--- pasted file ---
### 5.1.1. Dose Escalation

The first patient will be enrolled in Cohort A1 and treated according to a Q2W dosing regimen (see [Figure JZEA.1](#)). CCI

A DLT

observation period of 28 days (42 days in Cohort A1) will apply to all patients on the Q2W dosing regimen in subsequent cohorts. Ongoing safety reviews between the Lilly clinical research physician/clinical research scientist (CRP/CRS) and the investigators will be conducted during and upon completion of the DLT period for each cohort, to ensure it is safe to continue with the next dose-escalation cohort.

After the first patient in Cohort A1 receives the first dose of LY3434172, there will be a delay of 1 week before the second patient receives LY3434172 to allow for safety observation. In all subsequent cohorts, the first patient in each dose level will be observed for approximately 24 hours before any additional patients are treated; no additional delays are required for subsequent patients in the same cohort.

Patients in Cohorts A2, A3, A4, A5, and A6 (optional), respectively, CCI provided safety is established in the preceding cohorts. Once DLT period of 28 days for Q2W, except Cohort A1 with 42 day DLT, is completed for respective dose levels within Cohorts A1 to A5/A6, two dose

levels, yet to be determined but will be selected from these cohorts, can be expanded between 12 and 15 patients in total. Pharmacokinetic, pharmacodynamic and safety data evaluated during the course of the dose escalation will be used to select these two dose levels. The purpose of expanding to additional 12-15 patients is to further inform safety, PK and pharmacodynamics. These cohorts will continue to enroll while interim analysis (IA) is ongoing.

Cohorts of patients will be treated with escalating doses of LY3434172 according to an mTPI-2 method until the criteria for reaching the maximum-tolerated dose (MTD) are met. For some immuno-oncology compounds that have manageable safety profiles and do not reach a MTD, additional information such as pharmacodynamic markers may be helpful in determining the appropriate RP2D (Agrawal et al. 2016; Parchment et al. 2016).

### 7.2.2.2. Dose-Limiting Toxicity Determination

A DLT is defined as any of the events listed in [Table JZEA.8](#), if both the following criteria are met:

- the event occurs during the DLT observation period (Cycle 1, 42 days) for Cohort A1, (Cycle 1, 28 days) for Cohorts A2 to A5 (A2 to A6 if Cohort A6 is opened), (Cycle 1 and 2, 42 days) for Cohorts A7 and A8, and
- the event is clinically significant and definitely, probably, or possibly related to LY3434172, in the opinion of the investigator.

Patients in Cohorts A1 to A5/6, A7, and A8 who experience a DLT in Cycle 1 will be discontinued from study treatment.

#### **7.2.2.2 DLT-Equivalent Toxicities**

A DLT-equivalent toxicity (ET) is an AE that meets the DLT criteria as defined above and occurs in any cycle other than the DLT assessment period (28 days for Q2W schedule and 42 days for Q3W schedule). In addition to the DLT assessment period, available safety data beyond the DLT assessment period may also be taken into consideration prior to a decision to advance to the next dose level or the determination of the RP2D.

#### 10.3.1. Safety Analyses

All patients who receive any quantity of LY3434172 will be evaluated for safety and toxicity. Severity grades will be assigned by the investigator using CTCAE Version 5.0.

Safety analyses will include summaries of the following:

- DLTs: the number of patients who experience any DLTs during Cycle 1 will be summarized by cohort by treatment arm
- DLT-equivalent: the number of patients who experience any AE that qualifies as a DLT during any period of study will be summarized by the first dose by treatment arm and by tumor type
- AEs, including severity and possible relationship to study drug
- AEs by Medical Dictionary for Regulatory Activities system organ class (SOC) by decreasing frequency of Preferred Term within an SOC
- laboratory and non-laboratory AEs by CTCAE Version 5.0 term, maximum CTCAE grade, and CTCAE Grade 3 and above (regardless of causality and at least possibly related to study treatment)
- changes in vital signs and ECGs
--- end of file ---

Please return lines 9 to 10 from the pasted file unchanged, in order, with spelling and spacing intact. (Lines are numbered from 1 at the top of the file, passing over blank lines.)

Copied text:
### 7.2.2.2. Dose-Limiting Toxicity Determination

A DLT is defined as any of the events listed in [Table JZEA.8](#), if both the following criteria are met: